Whether or not an action qualifies as assault is more complicated than deducing fault for other crimes. Many charges have straightforward processes and obvious evidence, such as blood alcohol content in a DUI case. An alleged threat against another, however, may or may not constitute assault, and the elements needed to prove assault may be more subjective.
Assault is defined in Statute 784.011 as “an intentional, unlawful threat by word or act to do violence to the person of another, coupled with an apparent ability to do so, and doing some act which creates a well-founded fear in such other person that such violence is imminent.” No physical contact is required to establish assault; however, verbal threats on their own may not be grounds for an assault charge. If you were recently charged with assault and are unsure whether the charge is justified, contact a criminal defense lawyer right away.
Proving Simple Assault in Florida
In Florida, assault is a second-degree misdemeanor offense which may lead to incarceration and fines upon conviction. To prove assault, the prosecution must show the following:
- The defendant intentionally and unlawfully threatened to commit violence against the victim (the threat could be communicated verbally, in writing, or through gestures);
- The defendant had the apparent ability to carry out the threat; and
- The threat created a well-founded fear in the victim that they were about to get hurt.
When Are Verbal Threats Criminal in Nature?
To be considered criminal, a threat must involve a warning of death or harm to someone else. Such threats are made with the intent to put someone in fear of injury or death. These threats must be specific; the victim must believe the threat is credible, real, and that violence is imminent. An example of a criminal threat may be a person holding a gun and threatening to shoot a cashier in a store if they don’t comply with their orders.
A non-criminal threat may be threatening to harm others without having the ability to do so. A person at a bar, for instance, may threaten to hurt the bartender if he doesn’t serve him a drink quickly enough. If the patron is not making gestures to prepare for physical violence or does not have a weapon, a reasonable person would not take this threat seriously.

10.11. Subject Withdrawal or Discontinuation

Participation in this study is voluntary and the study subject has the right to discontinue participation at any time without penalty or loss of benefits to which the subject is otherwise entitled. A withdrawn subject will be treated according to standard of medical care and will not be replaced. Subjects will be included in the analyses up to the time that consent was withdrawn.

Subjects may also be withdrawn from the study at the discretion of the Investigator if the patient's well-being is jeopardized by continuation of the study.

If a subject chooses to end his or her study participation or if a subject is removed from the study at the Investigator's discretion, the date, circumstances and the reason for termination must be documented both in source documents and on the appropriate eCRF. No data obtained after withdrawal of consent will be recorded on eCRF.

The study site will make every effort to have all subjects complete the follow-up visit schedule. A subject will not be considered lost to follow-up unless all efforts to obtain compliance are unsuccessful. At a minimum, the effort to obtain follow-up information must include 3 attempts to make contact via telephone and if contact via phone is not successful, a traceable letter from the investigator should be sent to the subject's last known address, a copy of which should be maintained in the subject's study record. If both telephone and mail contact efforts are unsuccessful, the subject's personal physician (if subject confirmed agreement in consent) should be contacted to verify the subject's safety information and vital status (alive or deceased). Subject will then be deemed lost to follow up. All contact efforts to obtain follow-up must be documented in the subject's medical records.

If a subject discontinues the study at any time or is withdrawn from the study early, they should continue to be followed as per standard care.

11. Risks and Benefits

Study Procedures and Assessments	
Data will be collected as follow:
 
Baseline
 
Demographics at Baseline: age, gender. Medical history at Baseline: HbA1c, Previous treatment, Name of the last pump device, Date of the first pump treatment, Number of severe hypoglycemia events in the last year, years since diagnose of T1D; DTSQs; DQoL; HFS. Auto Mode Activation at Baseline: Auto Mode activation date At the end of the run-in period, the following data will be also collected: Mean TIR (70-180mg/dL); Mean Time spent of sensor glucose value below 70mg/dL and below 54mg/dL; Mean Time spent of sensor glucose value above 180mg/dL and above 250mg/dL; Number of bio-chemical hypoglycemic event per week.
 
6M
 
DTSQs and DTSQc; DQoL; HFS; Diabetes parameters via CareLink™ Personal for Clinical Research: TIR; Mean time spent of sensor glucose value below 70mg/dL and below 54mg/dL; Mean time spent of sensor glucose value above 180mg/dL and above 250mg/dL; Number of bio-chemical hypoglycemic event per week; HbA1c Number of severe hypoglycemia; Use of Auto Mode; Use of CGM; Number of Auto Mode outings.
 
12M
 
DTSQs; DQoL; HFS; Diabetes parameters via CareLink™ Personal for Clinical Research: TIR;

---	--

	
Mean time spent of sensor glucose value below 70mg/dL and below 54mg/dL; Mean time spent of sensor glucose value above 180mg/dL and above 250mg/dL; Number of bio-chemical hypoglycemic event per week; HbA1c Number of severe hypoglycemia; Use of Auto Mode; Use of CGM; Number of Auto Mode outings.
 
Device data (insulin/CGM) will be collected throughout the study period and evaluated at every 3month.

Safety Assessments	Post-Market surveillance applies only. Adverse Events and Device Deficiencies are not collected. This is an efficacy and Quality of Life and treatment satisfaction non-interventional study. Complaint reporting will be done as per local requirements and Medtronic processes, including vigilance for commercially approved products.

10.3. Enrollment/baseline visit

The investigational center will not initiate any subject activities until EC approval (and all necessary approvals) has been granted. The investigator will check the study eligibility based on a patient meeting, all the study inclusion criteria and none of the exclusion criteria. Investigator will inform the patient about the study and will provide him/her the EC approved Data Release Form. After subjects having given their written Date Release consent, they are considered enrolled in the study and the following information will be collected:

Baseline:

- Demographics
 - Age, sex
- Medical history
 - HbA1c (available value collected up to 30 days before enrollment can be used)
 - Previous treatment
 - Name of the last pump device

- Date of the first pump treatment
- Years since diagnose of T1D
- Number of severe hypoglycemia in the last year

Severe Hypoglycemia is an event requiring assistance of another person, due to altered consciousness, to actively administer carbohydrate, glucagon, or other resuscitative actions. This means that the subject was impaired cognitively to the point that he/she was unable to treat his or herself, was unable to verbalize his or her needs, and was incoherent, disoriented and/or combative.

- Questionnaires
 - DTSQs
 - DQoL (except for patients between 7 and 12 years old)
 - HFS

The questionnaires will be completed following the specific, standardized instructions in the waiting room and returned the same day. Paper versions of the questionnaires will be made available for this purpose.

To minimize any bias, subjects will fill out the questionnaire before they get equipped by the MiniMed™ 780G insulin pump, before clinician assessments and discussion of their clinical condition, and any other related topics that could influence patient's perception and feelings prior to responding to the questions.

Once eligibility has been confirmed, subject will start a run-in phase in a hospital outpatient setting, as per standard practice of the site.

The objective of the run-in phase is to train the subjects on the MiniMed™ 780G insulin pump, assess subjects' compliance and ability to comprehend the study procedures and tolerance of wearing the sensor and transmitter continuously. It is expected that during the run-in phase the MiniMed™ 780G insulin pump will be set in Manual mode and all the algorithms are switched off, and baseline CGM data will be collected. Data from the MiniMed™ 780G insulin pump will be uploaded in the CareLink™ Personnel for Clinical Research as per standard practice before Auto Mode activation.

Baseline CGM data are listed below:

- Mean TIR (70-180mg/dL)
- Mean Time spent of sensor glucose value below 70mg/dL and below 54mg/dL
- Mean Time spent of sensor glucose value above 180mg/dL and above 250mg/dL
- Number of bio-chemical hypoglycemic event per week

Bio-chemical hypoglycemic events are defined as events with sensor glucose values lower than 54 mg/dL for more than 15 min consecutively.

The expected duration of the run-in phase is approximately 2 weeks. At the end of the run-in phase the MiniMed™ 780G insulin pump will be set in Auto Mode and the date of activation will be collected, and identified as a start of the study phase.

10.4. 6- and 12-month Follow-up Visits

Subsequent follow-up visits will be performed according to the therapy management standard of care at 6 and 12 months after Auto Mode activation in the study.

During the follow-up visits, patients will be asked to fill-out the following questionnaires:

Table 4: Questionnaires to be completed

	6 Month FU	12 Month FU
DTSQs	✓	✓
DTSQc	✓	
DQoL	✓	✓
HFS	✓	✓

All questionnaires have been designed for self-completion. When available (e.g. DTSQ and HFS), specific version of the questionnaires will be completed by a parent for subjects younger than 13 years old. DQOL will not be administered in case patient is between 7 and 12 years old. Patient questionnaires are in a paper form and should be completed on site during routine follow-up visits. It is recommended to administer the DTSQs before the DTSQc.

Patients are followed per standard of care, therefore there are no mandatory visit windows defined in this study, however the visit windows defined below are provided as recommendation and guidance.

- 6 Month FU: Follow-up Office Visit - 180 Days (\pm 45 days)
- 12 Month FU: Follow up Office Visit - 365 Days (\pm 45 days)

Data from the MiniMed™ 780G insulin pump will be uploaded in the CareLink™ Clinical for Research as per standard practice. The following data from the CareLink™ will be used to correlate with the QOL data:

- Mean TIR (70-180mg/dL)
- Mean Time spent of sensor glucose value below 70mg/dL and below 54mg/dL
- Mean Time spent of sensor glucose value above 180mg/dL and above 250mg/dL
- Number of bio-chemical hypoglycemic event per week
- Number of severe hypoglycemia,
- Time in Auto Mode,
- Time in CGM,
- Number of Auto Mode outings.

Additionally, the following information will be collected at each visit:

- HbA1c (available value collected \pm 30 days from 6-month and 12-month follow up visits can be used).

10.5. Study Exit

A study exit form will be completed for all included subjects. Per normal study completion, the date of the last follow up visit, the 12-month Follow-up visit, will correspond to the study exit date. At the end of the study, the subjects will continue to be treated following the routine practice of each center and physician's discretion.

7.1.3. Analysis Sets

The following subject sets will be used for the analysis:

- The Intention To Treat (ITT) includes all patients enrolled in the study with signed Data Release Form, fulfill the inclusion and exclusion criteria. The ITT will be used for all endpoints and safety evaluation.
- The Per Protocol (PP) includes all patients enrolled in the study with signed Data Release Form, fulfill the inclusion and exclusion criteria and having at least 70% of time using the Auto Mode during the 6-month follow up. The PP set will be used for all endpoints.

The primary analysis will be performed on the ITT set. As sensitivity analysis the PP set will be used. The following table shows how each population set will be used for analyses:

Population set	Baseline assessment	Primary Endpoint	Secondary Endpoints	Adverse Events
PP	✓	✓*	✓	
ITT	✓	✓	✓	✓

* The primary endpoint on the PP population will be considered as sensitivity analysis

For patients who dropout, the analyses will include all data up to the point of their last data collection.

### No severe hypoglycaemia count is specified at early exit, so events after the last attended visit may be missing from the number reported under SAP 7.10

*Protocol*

When Does a Threat Become Assault?
Assault occurs when threatening words are accompanied by actions. Although the action does not need to result in physical contact or injury (which may lead to battery charges), it does need to instill fear in a victim that violence against them is imminent. Merely threatening to punch someone is not assault until the person approaches the victim in a threatening manner and the victim reasonably fears for their safety. An example of an action that may establish assault may be threatening to punch someone while swinging a fist in the victim’s direction.
How to Challenge Assault Charges in West Palm Beach
Whether or not you’re arrested for and charged with assault will vary depending on the facts of your case. There are many instances in which threats or threatening actions made as jokes or between friends may be misconstrued as assault. To prove assault, the victim must reasonably fear for their safety, which is a challenging element to establish.
Talk to Attorney Brian Gabriel about your assault charge today. The sooner you align yourself with an experienced attorney, the better the results of your criminal case may be. When you need assault defense in West Palm Beach, you can trust The Law Firm of Gabriel & Gabriel to do everything we can to preserve your reputation and provide the best possible outcome. Call 561-622-5575 for a free consultation or complete our contact form today.